You can use the map and explore the Moon by going to quickmap.lroc.asu.edu website. The map also enables you to export images.
There are six projections available:
- Orthographic (Farside)
- Orthographic (Nearside)
- Equidistant Cylindrical (< 75 deg.) (see notes 1 below this post)
- Orthographic (South Pole)
- Orthographic (North Pole)
- Lunar Globe (3D). If you use this projection, you can explore Moon by rotating it.
Related: Amazing Moon facts
1. Equidistant cylindrical projection
Equidistant cylindrical projection or Equirectangular projection is a simple map projection attributed to the Greek (or possibly Phoenician, C. AD 70-130) geographer and cartographer Marinus of Tyre, who Ptolemy claims invented the projection about AD 100.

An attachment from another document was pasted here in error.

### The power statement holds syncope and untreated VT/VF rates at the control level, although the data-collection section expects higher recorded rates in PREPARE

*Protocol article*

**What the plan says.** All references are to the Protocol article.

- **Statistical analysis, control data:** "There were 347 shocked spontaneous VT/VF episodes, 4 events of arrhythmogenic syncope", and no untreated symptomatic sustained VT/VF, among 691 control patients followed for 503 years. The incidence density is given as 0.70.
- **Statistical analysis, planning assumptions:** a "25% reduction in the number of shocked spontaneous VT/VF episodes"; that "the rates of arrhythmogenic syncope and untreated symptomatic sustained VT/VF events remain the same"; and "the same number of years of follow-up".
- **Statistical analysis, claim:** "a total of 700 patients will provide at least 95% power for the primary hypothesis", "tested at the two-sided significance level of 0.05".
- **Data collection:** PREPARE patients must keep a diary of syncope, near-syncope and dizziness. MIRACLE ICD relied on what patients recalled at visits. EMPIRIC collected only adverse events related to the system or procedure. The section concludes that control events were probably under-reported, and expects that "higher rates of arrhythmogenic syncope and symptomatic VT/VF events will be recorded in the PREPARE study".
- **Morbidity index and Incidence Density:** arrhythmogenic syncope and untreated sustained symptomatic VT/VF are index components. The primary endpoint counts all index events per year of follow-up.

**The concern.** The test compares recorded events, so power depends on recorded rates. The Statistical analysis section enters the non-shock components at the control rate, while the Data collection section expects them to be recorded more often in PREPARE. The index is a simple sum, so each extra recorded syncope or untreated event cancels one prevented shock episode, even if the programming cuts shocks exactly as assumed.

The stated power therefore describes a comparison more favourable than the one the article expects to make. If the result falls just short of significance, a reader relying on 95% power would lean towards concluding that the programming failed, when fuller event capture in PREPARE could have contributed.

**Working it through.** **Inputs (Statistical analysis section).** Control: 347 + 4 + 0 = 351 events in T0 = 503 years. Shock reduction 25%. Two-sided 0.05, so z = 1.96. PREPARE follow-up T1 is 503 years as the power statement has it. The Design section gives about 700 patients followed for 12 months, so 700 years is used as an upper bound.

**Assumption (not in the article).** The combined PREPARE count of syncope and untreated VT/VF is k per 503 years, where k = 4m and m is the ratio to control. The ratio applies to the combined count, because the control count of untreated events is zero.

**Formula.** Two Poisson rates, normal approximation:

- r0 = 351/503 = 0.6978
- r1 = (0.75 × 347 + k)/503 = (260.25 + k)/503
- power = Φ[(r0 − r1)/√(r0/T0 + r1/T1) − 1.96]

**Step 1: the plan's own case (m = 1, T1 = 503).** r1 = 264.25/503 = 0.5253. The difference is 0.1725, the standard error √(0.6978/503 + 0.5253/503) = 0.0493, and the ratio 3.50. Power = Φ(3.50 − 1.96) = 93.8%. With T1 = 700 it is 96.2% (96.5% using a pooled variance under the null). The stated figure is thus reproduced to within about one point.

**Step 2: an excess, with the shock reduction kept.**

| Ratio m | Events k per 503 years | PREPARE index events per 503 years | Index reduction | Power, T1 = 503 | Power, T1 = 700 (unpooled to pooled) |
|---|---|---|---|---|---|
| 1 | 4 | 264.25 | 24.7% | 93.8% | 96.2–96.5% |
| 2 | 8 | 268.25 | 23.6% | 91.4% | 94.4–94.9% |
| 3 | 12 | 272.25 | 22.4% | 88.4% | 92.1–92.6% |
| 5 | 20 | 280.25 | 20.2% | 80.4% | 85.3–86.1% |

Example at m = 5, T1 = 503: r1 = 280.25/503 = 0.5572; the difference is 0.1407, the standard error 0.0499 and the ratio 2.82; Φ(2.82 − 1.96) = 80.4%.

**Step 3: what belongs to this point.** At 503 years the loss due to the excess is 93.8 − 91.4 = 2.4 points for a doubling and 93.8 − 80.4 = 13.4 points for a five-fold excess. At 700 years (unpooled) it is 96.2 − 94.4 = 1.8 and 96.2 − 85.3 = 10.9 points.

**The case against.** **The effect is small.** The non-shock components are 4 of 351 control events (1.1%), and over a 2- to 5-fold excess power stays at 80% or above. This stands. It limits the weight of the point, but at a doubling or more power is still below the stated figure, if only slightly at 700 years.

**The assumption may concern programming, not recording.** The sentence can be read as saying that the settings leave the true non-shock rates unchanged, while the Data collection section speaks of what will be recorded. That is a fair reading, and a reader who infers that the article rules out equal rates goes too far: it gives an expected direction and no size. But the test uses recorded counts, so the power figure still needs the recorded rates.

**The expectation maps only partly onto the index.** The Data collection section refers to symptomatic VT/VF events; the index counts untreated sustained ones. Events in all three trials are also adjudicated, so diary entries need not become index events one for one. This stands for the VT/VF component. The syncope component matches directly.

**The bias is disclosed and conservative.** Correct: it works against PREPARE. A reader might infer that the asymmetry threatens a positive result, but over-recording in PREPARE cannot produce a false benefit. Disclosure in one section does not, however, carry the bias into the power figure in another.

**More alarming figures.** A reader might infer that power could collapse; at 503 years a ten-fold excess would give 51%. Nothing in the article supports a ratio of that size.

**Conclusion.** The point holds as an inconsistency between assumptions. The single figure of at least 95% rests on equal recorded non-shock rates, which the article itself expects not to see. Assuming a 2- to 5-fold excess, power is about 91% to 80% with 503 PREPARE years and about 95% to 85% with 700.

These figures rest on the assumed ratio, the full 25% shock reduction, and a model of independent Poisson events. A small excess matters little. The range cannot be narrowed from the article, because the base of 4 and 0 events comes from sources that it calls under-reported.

The projection maps meridians to vertical straight lines of constant spacing (for meridional intervals of constant spacing), and circles of latitude to horizontal straight lines of constant spacing (for constant intervals of parallels). The projection is neither equal-area nor conformal. Because of the distortions introduced by this projection, it has little use in navigation or cadastral mapping and finds its main use in thematic mapping.
- Equirectangular projection on Wikipedia
- Forced perspective: 10 examples of why you shouldn’t believe everything you see on the Internet - October 19, 2021
- The coldest place in the Universe moves back on Earth - October 15, 2021
- Moon samples returned from Chang’e-5 tell of recent volcanism - October 8, 2021